Step 5: Postscript
If this all seems way too hard for you, don't fret. You're using Ubuntu Linux after all, and it has all of the programs that you actually need to get your work done already packaged for you. If there isn't a package out there, the odds are that you really don't need the program and that within a few months someone will have packaged it for you anyhow. The only programs you actually need to build and compile like this are programs that are new and perhaps not yet stable or ready for your destkop -- if you think this procedure is too hard well maybe you ought to reconsider why you want to do this and just wait a few months for the next stable release.
If your desired package is quite important and you think it deserves to be in Ubuntu properly, perhaps contact the [WWW] Masters of the Universe and see if they can do the hard work for you -- if they package something than anyone can install it without having to go through this procedure. But if you can get through all this, you're well on your way to becoming an expert Linux user -- you'd be surprised how easy all this seems after you've done it just a few times. Good luck!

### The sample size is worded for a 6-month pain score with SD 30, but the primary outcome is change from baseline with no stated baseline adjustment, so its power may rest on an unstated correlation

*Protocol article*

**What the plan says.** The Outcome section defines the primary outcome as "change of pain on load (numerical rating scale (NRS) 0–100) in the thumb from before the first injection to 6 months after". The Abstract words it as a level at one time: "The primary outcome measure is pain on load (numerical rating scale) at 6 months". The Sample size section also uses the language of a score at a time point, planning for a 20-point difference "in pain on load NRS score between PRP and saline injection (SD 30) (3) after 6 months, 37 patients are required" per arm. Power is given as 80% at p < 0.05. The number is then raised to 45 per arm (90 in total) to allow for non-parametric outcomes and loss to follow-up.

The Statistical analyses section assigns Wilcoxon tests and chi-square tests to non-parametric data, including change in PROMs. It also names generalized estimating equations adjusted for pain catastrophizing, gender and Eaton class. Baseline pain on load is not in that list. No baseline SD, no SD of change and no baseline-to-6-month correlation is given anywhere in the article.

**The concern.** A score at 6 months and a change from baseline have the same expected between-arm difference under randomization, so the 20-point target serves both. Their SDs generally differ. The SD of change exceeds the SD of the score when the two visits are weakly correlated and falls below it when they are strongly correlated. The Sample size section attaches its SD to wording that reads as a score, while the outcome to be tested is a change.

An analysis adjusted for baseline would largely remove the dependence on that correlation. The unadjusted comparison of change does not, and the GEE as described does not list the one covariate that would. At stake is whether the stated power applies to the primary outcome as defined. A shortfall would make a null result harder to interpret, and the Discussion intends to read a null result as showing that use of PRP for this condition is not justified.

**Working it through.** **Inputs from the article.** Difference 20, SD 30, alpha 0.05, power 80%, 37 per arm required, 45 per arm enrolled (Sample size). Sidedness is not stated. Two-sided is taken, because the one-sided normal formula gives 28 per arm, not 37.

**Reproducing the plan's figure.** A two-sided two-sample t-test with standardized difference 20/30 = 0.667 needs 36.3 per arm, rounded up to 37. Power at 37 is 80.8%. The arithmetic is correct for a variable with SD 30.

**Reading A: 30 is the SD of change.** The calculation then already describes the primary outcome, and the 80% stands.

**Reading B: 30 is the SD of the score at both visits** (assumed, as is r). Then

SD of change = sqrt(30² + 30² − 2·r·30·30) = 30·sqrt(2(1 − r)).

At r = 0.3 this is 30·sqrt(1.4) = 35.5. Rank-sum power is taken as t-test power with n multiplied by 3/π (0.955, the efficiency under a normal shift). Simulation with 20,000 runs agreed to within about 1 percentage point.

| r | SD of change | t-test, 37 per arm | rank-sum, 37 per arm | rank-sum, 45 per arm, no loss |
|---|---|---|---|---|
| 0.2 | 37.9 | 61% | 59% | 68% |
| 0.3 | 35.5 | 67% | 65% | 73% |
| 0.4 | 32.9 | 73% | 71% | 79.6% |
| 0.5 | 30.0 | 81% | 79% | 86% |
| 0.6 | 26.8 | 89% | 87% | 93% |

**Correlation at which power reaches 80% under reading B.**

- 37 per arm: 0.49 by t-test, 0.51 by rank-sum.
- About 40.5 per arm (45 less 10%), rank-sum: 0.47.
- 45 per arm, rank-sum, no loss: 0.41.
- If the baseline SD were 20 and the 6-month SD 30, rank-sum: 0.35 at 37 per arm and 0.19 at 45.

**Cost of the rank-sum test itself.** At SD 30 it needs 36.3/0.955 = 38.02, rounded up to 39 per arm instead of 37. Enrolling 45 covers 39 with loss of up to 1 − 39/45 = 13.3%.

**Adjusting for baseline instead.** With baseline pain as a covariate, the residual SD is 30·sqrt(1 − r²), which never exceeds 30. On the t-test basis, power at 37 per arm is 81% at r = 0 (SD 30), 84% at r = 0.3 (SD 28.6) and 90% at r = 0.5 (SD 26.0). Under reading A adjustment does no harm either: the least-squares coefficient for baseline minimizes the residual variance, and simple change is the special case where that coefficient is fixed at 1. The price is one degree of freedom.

Notes: Easy meaning "easier than tearing your hair out and then screaming about how much Linux sucks while running around the room". Not actually easy.
 if you run ./configure without any options, you will use the default settings for the program. Most programs have a range of settings that you can enable or disable, if you are intersted in this check the README and INSTALL files, check the developer documentation and many cases ./configure --help will list some of the key configurations you can do. A very common options is to use ./configure --prefix=/usr which will install your application into /usr instead of /usr/local as my instructions do.